We all know that when we are thirsty, we reach for a beverage. Eight glasses of water a day, they say. Most of us do not thirst for eight glasses a day but there are good reasons, beyond thirst, to consume that much or even more.
Since your brain is composed of 80% water by weight, being dehydrated will prevent you from thinking clearly. If you find yourself with “fuzzy” thinking or without an accurate short-term memory, dehydration may be the cause. Even a two percent shortfall, can evoke these effects.
Similarly, dehydration can cause mood swings because water is required to transport nutrients and hormones to your system. At the same time, water (or hydration) transports waste. When it doesn’t, the function falls to amino acids (tryptophan and tyrosine) two mood elevators that, when they are used up, can cause depression.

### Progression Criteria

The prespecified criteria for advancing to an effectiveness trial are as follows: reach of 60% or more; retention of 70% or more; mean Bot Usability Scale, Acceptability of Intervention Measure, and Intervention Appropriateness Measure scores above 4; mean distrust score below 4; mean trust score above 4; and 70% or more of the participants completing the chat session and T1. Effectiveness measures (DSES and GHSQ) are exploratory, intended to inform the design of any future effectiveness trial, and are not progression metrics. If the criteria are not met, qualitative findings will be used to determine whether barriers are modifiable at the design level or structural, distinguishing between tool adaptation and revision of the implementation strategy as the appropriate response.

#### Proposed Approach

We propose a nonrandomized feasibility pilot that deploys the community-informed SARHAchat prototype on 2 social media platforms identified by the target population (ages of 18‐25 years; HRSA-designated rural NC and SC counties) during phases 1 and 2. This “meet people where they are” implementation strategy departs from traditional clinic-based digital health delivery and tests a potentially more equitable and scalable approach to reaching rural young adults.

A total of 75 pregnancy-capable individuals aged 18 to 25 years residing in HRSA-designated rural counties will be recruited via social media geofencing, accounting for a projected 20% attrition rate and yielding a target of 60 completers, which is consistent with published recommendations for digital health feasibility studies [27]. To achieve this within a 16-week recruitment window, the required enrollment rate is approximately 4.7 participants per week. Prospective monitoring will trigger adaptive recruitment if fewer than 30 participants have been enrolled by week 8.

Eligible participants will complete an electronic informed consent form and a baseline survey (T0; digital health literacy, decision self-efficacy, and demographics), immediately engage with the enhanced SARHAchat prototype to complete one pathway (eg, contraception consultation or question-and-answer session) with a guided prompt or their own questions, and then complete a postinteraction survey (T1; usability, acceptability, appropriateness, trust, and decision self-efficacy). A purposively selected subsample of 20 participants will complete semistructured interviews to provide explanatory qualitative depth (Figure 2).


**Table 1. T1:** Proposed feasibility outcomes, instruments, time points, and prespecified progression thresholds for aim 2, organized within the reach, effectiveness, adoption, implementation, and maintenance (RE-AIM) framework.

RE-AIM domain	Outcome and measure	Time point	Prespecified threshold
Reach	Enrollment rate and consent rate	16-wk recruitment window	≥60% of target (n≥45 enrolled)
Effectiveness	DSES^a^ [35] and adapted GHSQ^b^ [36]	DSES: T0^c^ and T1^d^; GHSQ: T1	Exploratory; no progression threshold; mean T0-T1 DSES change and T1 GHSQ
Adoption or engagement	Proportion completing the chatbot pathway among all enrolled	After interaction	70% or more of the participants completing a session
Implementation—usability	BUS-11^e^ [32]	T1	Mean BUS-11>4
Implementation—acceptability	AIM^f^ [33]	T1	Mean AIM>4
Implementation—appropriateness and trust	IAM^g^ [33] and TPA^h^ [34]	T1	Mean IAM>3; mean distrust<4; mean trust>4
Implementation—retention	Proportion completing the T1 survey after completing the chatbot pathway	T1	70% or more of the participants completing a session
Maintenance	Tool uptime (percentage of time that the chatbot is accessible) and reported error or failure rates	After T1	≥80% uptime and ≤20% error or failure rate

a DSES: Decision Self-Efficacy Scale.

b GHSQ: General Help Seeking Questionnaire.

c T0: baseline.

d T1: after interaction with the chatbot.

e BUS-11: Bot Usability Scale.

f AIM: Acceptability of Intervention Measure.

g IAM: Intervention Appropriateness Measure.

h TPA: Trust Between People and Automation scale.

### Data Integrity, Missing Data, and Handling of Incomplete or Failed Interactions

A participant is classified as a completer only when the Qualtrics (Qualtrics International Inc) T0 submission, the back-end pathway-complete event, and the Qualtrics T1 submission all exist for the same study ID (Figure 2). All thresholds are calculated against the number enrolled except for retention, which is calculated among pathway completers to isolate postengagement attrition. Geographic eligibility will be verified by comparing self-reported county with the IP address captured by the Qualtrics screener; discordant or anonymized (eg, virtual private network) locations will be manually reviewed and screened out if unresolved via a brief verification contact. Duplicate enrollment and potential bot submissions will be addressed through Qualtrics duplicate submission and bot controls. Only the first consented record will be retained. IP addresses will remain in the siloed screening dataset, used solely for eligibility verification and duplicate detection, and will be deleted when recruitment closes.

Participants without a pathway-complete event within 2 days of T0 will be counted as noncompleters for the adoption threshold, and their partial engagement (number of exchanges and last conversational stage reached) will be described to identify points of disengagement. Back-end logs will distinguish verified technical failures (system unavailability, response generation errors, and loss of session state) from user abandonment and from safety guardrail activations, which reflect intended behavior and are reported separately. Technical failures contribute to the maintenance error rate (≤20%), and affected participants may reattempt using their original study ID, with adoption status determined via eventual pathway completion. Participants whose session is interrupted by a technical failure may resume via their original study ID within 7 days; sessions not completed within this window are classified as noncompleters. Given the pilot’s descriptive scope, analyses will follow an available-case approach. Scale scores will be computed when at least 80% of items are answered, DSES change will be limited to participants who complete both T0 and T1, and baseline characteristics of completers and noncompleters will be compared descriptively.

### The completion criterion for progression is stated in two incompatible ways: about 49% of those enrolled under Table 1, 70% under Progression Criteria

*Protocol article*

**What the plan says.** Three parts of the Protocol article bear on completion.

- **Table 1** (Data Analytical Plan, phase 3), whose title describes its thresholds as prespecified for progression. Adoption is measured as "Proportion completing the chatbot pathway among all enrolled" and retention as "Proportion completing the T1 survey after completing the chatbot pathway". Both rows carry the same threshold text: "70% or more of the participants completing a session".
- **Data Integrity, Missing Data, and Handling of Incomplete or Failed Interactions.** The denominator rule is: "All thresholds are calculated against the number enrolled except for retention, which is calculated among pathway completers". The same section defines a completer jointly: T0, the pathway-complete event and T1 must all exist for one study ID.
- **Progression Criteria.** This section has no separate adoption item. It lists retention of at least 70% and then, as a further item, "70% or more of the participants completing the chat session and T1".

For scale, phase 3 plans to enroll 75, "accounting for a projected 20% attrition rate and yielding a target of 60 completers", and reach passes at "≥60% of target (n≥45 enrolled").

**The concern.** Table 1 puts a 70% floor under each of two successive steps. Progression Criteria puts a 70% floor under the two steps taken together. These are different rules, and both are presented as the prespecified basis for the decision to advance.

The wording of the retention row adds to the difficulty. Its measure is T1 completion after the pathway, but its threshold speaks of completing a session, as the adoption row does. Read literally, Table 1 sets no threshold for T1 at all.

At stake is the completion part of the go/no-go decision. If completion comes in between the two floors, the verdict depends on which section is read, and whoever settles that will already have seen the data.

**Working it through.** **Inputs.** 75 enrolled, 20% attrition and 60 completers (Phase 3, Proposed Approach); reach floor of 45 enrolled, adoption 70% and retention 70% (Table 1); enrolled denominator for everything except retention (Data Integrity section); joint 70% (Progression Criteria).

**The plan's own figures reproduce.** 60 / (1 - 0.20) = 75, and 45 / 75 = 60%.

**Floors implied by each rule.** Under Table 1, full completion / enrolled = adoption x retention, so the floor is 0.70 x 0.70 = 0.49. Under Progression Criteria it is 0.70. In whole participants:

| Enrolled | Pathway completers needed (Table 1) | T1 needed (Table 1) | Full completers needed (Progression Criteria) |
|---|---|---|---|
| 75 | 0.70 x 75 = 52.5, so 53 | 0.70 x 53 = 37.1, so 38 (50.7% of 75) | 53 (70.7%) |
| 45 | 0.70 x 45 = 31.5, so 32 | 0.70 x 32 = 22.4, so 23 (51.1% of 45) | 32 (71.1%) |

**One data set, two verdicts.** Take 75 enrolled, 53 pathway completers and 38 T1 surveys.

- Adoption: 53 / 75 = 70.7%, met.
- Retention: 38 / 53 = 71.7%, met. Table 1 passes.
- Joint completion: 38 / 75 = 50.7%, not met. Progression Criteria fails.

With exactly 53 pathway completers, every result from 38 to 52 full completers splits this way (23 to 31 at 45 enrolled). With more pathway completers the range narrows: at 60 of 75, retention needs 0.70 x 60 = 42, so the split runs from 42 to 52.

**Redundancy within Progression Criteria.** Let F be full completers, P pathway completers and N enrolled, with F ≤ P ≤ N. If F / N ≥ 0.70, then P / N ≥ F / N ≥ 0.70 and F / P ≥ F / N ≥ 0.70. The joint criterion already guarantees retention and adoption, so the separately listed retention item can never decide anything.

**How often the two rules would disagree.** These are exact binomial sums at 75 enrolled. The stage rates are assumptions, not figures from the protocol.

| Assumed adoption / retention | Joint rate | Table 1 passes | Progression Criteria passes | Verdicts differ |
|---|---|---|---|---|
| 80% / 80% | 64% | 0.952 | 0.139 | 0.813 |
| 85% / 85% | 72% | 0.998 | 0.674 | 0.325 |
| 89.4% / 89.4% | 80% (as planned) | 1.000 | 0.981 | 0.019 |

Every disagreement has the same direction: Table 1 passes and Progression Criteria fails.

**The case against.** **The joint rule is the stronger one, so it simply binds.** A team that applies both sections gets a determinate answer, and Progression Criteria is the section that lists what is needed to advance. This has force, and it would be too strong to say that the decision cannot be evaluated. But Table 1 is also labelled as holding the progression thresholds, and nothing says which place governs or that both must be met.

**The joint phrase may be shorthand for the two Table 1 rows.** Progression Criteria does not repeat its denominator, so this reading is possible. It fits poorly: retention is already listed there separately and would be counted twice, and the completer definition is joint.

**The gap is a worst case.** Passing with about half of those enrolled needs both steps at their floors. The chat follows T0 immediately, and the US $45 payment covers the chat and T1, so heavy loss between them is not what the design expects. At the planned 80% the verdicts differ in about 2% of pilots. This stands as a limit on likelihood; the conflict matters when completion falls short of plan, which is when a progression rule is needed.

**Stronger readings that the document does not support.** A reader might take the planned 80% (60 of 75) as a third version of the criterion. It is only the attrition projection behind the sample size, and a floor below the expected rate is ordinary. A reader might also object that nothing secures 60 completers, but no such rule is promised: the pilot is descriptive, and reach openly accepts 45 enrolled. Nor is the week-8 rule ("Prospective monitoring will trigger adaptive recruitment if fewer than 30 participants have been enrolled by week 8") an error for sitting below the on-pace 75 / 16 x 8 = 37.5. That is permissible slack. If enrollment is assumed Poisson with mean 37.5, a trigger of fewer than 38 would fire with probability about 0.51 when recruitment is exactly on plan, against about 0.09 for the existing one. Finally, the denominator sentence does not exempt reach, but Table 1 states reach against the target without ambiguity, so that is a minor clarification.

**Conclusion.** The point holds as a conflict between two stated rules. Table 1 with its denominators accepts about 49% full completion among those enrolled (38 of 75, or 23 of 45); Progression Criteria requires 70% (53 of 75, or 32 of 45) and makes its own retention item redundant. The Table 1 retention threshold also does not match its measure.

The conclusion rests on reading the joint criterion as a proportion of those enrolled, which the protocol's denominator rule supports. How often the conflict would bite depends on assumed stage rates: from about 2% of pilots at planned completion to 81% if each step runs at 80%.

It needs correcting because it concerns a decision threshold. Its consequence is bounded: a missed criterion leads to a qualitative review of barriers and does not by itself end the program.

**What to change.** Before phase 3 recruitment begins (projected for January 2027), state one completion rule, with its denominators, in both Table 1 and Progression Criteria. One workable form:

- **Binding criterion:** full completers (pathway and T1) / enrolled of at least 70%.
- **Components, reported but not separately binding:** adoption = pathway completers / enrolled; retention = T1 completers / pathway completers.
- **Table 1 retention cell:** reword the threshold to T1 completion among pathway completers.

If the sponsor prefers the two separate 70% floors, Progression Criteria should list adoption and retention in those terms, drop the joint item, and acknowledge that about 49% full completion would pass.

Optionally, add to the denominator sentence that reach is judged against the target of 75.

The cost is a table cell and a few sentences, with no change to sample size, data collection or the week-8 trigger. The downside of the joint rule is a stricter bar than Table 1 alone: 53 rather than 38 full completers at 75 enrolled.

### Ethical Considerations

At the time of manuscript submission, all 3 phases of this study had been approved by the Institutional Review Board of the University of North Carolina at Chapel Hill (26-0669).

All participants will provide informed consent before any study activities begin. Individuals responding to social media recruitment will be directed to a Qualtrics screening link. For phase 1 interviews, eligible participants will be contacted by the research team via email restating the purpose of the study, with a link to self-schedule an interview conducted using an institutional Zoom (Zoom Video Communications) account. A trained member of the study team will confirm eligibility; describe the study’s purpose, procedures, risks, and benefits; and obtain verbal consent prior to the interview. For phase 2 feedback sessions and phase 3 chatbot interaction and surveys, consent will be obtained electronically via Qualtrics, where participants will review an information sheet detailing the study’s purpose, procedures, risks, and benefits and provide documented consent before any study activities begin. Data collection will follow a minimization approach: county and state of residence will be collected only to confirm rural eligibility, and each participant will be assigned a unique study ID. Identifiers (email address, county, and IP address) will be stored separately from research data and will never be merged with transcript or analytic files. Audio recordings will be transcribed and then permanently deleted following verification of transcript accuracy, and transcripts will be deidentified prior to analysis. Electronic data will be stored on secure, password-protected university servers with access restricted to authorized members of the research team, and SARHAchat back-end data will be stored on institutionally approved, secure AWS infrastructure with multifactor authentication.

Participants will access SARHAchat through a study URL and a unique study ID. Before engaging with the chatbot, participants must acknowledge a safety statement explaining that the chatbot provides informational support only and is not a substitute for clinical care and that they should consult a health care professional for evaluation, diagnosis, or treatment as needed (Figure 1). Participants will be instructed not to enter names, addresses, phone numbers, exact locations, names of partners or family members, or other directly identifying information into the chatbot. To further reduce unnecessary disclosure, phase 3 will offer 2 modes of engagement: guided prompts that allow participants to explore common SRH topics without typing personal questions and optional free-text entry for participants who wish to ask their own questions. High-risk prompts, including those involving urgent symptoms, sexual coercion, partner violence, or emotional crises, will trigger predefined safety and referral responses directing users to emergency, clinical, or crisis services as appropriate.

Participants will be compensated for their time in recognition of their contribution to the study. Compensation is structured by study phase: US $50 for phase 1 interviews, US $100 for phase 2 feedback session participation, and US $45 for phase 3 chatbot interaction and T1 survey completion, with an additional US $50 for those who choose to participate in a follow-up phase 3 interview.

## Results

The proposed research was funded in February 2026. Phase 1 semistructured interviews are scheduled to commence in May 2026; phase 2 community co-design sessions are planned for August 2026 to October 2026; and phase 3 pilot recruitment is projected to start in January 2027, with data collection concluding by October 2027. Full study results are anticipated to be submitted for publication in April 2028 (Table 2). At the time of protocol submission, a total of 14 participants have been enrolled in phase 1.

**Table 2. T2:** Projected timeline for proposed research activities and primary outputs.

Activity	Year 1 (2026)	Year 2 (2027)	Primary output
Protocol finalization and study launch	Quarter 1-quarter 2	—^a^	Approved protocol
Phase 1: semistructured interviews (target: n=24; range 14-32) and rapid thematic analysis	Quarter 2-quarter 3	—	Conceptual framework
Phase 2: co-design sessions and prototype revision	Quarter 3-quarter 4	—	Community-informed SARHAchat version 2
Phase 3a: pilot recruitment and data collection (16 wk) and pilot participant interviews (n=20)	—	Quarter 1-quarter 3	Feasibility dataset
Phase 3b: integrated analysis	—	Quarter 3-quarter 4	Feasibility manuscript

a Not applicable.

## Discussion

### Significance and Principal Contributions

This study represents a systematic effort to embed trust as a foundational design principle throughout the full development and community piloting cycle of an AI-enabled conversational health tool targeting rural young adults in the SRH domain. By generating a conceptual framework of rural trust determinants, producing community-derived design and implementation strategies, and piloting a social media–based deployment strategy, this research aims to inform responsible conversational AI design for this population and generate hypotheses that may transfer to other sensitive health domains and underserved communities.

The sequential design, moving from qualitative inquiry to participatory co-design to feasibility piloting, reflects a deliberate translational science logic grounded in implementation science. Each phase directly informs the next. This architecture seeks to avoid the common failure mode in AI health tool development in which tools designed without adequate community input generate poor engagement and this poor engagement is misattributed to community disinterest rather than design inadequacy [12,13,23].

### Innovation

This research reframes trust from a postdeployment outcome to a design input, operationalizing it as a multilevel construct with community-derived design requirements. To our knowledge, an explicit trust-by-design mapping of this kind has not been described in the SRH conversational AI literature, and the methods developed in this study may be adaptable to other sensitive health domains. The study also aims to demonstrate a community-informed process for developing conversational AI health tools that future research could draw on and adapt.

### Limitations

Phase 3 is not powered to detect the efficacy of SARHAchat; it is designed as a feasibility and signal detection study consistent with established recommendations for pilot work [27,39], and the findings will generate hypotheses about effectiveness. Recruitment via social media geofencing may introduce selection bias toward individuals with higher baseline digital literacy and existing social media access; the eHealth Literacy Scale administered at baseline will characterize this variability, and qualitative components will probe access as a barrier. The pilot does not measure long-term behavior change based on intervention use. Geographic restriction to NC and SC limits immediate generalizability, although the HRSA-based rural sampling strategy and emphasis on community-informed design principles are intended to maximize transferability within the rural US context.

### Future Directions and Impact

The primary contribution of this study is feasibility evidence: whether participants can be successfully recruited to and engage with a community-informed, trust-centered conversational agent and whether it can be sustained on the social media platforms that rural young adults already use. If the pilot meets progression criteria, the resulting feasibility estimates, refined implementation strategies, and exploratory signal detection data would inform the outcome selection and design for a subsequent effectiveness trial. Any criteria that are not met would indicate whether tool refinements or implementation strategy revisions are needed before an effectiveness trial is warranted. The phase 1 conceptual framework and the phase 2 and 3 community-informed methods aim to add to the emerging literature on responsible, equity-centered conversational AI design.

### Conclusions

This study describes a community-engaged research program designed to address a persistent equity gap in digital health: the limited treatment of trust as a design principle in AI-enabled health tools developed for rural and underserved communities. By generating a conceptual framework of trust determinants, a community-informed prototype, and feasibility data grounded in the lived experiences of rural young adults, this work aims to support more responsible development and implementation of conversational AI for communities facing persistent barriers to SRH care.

Joint lubrication is also a function of proper hydration. Stiffness and even “faux” hydration can be caused by the lack of proper hydration. This explains why people with vigorous exercise regimes pay careful attention to adequate hydration levels.
Asthma and allergies are also linked to dehydration. The body produces additional histamines that seek water in the body. Histamines also regulate the muscles in your bronchial tubes. Most important, increased water intake correlates with overall better health.
Several drinks like coffee and alcohol actually have diuretic effects, even though they are liquids and can increase dehydration levels. Sports drinks can help with dehydration because they not only contain water but electrolytes. I choose to hydrate with a drink mix that provides 4 electrolytes (calcium, magnesium, sodium, and potassium) and not just the two provided in traditional sports beverages. So drink up. It’s good for you…in a lot of ways.